It was the last day in Donsol for Sarah and me, a bittersweet occasion for two reasons:
- My sister and friends had only just gotten there.
- Our 2-week trip was coming to an end.
There wasn’t a whole lot on our agenda today because Donsol doesn’t quite lend itself to multiple excursions and crazy adventures in its off-season. I hoped that my sister and our friends felt like they got a lot out of Donsol and were enjoying this odd little pocket of the Philippines.
On our last day, we decided to travel to a nearby underground river and cave. As with most things in the Philippines, we were given some vague information and left to figure out the rest by experience.
It had rained throughout much of the morning, and Game of Thrones was airing its penultimate episode again at noon. Sarah and I had become twitchy addicts of the show – Sarah sacrificed her 3G to stream Episode 8 on her phone a few days earlier – and we were desperate to see who’d won the thrilling battle of the bastards. Since it was still raining, we figured we’d book the tour for 1:15 – with enough time for the trails to dry up and for us to catch Game of Thrones.
Back in our room, we turned on the TV to find snow.
“The power is out in Donsol town,” Annie told me. “We’re lucky. We’re on a generator. Lights and electricity, but no cable until 6pm.”
Such is life.
We were retrieved by a man named Christian who drove a giant white van at frightening speeds around winding, unpaved mountain roads. Annie had said that the journey would be about 45 minutes, but even at Christian’s wild speeds, this was not true.
At one point, about an hour in, I felt like I was going to hurl and asked if he’d slow down. He did – for about a minute.
By the time we reached the waterfall, marked by a single poster and a quiet bamboo hut in the woods, most of us were tumbling out of the van in our own personal waves of nausea. We’d been told to bring our good cameras and things, but immediately upon arrival, Christian instructed us to leave them in the car.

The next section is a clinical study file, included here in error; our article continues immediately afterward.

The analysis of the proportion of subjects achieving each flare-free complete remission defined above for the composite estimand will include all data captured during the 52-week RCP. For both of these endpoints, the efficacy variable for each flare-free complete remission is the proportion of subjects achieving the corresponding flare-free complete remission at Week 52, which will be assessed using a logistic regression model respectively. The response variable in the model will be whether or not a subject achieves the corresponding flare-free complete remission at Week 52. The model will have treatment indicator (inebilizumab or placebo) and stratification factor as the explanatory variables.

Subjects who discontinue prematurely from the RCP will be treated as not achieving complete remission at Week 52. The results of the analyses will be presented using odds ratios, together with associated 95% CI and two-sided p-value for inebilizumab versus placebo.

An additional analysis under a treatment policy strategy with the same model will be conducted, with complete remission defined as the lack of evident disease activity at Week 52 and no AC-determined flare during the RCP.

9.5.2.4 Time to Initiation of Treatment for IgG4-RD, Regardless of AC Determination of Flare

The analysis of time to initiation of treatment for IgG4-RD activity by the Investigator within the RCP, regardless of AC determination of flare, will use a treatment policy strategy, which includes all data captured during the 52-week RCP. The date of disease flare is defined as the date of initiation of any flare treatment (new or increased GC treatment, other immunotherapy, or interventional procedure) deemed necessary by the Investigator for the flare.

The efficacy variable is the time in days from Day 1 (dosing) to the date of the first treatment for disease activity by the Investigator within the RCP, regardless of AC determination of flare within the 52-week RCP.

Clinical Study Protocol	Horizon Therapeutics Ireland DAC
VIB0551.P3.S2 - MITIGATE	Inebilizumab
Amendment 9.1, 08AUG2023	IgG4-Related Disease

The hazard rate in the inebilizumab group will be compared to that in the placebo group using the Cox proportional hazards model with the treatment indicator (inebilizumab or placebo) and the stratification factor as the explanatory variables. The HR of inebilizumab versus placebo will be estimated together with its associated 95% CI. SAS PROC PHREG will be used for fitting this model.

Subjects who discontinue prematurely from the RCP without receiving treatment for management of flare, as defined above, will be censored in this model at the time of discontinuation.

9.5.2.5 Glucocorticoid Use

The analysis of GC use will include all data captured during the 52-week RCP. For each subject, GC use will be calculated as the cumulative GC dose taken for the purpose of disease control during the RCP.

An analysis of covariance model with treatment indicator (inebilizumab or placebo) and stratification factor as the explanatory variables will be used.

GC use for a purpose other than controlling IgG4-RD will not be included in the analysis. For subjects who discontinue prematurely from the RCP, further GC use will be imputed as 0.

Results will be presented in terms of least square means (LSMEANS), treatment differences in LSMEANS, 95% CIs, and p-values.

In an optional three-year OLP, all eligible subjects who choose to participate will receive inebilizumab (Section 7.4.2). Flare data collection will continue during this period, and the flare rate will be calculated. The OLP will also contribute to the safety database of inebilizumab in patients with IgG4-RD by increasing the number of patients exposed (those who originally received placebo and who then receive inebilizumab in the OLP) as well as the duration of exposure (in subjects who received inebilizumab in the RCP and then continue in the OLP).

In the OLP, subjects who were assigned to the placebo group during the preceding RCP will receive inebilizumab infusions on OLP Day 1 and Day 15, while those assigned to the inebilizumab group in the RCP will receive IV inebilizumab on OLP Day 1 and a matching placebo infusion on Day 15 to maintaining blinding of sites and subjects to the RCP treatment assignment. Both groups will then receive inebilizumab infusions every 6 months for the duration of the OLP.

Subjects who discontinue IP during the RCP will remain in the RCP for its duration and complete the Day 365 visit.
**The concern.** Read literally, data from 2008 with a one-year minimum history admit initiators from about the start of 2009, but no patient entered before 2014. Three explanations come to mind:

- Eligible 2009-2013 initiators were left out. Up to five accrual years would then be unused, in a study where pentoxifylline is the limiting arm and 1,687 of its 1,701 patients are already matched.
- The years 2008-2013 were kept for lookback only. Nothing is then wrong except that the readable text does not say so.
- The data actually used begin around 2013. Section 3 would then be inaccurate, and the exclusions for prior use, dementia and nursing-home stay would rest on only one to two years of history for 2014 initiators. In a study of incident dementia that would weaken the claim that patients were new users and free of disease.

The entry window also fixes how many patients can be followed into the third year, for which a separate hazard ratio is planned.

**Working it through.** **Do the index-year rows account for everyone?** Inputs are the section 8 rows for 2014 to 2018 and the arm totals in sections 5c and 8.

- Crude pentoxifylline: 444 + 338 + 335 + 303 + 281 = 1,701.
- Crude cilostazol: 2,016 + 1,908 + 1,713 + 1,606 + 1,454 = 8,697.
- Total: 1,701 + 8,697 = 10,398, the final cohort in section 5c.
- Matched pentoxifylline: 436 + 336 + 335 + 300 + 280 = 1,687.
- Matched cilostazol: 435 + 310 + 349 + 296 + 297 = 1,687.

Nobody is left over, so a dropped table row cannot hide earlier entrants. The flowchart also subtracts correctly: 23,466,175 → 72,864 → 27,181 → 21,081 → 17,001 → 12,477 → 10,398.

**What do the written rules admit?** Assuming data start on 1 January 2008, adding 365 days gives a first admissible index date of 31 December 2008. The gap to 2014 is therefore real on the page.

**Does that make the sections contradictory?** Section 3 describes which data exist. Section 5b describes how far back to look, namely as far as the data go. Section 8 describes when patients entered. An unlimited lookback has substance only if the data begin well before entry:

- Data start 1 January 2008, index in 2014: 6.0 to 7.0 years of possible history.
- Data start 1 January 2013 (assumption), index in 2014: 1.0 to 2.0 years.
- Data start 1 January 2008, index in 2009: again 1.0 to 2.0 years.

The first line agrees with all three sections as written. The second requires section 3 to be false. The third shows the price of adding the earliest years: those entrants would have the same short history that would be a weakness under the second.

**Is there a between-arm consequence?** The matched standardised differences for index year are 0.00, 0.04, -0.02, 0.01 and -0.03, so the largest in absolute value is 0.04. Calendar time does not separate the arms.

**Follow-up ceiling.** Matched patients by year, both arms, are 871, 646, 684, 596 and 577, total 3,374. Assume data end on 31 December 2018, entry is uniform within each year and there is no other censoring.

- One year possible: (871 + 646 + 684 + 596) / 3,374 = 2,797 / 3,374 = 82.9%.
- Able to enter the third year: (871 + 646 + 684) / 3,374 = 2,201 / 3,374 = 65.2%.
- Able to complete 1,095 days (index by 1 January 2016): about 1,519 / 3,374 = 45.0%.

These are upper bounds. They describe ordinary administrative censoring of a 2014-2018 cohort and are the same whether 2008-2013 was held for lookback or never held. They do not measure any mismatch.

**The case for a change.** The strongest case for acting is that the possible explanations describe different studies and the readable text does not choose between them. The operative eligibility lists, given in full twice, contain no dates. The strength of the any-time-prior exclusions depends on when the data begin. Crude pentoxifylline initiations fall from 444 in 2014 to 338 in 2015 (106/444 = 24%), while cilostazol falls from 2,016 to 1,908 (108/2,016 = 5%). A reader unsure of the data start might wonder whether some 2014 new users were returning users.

“Bring a towel. You will get very wet.”
This didn’t match up with what Annie had said, but oh well. We locked our valuables in the van and plodded over to the bamboo hut where a woman rattled of prices to us. Kacey looked around uncomfortably.
“I don’t like this,” she said.
In the States, any kind of excursion is often marked by a giant tourism center selling you overpriced crap. You’re shuffled into the exhibit or into a crush of a dozen or so people pushing at the entrance.
Here, there’s no one. It was a tiny unmarked stand in the woods. I could see how it would scream horror film.
Then the woman behind the desk asked to take our photo. Sarah and I felt pretty used to this by now. Kacey’s discomfort grew, and she later told me why:
“This is how people get kidnapped. Someone sends the photo to the kidnappers and they pick out who they want. I didn’t know what reason they had for taking our photo, so that sprang to mind.”
“Maybe for their website?”
“…you think they have a website?”
Fair point. A Google search just now reveals that no, they do not. Maybe they thought we were with the Survivor crew.
We were led down a slippery path – we’d been told that flip flops would be sufficient for the trek, which didn’t seem so at this stage – to a river at a cave opening. As we clambered down off the path, we left our flip flops and towels along the rocks and waited for the men to pull the raft out of the cave.
A pulley system had been set up, and while we’d told them we didn’t want a guide, we had 2-3 men with us to steer the raft and, later, follow us as we swam further and further up river.